The Last Game at Offermann Stadium
by Howard Henry
Saturday, September 17, 1960, 7:30pm.
The damp and chill had followed the two teams south from Toronto, already forcing one rain postponement. Skies looked uncertain and the ballpark looked tired and old, showing every one of its 37 baseball seasons—a very long time in baseball years. A crowd of 2020 tightly buttoned, overcoated fans sat nervously in the stands. Buffalo’s Baseball Bisons needed to win this evening to keep their playoff hopes alive. Worse, a loss here might also be the death knell of Offermann Stadium.
It was new and modern when it opened in 1924, concrete and steel, built to prevent grandstand fires. Babe Ruth and Baseball Commissioner Judge Kennesaw Mountain Landis, bitter opponents in the 1921 post-season, could nevertheless agree that the new baseball facility was a knockout. Fathers and sons, mothers and daughters, aunts and uncles, families and friends—and untold school children—would all concur. Now, after witnessing marvelous play and marvelous players for almost four decades, the ballpark was on the ropes itself.
For two years, the city of Buffalo and the Board of Education had coveted the site at Michigan and Ferry Streets where the stadium stood. Ground was needed for a new Junior High School No. 92. The city suggested that the team move to Civic Stadium, several blocks south and east, and share that facility with the new professional football team in town, the Buffalo Bills. Already, a baseball diamond had been constructed within the oval and interior walls revamped to provide sufficient outfield depth. The possibility of gaining a major league franchise in the anticipated new third major league, the Continental League, made it certain that Offermann Stadium could not serve as a baseball venue for the future.
Hamstrung by injuries, mid-season call-ups of pitchers, lax defense and untimely hitting, the 1960 Bisons had done well to prolong their season, knocking off the pennant winning Toronto Maple Leafs in the last game of the year and capturing a fourth-place Governors’ Cup Playoff position. Knowledgeable baseball men credited the managerial skills of Kerby Farrell for keeping the Bisons in it. Now, they were to face the Leafs again in the playoff’s first round.
In Toronto, the Bisons dropped the first two games. Outstanding pitching by the International League’s leading hurler, Ed Cicotte, downed the Bisons in the first game, 5-2. Lack of timely hitting in the 14-inning second contest—Buffalo stranded 19 men—left the Bisons on the short end of a 4-3 score. In game three, now in Buffalo, Bison ace Ken Lehman gave up only two runs; Buffalo could muster only one. Tonight’s game was do or die for the Buffalo men.
Neither starting pitcher lasted through the second inning. Buffalo opened the scoring with a run in the bottom of the first, third baseman Bobby Morgan collecting his first hit of the playoffs. He was forced home on a bases loaded walk to shortstop Bobby Wine, perhaps the Bisons’ brightest star (he was voted the International League Rookie of the Year). The Bisons scored no more and left the bases loaded.
Toronto struck for three runs in the top of the second, aided by a Buffalo error and a bloop single over a drawn-in infield by Leaf shortstop Billy Moran—a thorn in the Bisons’ side all series. Buffalo-born Babe Birrer, on in relief, gave up Moran’s hit but then scored the game tying run himself in the bottom of the inning. Buffalo second baseman Lou Vassie led off with a home run, the Bisons’ only one of the series. Birrer followed with a single and was tripled home by center fielder Don Landrum. The Bisons stranded Landrum on third. The Leafs called on Panamanian-born Patricio “Pat” Scantlebury to put out the fire.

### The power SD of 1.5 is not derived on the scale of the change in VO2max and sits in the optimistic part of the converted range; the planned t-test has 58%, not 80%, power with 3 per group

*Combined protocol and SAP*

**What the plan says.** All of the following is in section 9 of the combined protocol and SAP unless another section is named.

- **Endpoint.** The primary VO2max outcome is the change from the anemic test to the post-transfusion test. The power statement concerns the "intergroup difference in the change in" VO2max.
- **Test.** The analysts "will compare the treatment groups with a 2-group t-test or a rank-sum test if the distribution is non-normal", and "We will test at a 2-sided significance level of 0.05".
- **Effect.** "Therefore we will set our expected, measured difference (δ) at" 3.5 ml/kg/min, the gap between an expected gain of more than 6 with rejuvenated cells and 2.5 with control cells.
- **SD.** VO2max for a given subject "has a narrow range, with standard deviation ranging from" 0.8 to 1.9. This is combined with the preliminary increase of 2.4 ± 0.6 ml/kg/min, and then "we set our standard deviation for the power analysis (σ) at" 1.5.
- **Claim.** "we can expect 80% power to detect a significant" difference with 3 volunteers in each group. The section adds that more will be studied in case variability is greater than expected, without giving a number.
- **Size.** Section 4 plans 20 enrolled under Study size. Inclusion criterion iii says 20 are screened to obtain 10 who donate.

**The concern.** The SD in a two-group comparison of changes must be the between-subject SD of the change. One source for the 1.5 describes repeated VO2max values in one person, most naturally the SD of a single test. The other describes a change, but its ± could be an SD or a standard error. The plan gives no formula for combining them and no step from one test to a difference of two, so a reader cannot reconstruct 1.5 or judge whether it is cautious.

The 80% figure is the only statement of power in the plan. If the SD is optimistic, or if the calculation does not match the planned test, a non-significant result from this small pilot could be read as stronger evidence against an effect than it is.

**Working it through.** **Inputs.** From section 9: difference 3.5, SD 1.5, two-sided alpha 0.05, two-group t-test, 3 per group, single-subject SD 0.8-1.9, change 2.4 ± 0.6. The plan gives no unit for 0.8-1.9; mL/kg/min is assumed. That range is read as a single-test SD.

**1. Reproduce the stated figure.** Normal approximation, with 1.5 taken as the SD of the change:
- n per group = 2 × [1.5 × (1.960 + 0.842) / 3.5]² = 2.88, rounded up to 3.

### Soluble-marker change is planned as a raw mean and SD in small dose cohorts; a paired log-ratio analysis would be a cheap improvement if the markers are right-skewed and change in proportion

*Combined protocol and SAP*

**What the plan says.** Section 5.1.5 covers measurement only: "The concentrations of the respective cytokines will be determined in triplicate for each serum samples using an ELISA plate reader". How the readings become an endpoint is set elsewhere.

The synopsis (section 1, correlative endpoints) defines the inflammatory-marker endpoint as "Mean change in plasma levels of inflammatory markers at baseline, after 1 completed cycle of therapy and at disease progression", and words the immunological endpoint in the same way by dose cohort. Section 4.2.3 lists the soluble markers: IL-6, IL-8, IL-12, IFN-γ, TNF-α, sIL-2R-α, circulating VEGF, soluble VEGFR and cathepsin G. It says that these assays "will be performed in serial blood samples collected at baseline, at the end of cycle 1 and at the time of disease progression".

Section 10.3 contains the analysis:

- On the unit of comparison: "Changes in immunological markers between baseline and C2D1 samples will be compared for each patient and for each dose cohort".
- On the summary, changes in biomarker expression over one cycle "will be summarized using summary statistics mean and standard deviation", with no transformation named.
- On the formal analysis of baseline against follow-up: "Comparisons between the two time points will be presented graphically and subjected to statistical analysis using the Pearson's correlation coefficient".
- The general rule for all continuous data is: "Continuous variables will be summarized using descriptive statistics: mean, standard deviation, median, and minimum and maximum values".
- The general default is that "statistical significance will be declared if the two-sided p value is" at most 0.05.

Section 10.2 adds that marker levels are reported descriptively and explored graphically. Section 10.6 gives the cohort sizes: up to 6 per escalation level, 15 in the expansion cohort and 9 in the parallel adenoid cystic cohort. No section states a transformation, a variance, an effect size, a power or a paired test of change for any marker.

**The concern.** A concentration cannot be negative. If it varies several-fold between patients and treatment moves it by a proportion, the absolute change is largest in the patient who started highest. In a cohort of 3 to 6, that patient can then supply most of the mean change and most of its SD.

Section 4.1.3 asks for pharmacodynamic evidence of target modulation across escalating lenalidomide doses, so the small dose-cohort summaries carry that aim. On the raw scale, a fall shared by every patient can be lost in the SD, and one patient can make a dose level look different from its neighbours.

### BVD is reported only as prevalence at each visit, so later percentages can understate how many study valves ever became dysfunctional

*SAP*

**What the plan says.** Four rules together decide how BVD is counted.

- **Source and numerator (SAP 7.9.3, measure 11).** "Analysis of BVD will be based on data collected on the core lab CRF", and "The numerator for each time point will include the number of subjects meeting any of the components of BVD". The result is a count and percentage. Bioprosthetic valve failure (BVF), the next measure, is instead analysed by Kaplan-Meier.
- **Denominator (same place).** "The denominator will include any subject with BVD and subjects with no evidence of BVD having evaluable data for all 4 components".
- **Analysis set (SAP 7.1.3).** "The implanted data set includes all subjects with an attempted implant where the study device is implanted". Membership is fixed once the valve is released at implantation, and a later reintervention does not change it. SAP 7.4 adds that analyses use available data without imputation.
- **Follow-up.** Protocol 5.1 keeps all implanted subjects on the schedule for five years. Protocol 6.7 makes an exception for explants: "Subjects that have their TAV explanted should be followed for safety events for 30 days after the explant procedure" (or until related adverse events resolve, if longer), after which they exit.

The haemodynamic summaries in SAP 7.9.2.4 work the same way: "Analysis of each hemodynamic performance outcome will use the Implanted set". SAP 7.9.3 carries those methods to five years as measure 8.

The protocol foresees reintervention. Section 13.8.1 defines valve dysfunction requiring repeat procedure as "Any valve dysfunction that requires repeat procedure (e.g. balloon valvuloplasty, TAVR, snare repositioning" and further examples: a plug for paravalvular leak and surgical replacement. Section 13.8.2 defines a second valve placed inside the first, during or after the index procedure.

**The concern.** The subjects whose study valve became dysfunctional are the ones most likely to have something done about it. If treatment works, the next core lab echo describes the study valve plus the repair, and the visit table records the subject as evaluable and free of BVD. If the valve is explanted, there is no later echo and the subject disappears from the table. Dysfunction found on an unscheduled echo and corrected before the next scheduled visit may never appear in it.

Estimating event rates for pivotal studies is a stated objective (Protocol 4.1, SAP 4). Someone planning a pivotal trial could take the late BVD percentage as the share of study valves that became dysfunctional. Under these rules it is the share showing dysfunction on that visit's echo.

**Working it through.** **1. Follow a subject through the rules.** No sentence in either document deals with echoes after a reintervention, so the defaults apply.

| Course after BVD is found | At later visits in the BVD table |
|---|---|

Birrer pitched seven masterful innings. Scantlebury held Buffalo scoreless for the third time in the series, pitching 4 2/3 innings of one-hit ball. Two Bison errors led to an unearned Toronto run in the seventh. Birrer left for a pinch hitter in the bottom of the eighth when the Bisons loaded the bases but again failed to score. Warren Hacker, now pitching for Buffalo in the ninth, surrendered a 321 foot home run to Billy Moran down the left field line. It was the Leafs’ first playoff homer and the last run they would need.
Landrum collected his third hit of the game, a bunt single, to lead off the bottom of the ninth. A fine defensive play at third base took a certain double away from the next batter. The final two Bisons went out without a murmur at the hands of Toronto reliever Russ Heman. The series was over.
The fans left quietly, followed shortly by the players. The lights went out. The ballpark stood empty. The memories hung on.
Deservedly, Scantlebury was credited with the final game win. Undeservedly, Birrer was tagged with the loss. Within days, Don Landrum was traded to the St. Louis Cardinals for four players, three of whom would contribute to the Bisons the following year. The Continental League never materialized.
The 1961 Buffalo Bisons opened the home season at Civic—later to be named War Memorial—Stadium at the corner of Jefferson and Best Streets. A crowd of 20,619 watched the Bisons beat the Puerto Rico Marlins, 4-3. This year’s club won the post-season Governors’ Cup playoffs and swept the Louisville Colonels in the Little World Series, flying home on September 28, 1961 to a celebratory crowd of 2000, plus a 15 piece band. They had captured Buffalo’s first minor league championship since 1906.
Two weeks later, a small wrecking crew began demolishing Offermann Stadium. In a very short time the concrete and steel were dismantled. They never destroyed the memories.
Howard Henry is a member of the Society for American Baseball Research. He can be contacted at firstname.lastname@example.org comments powered by Disqus
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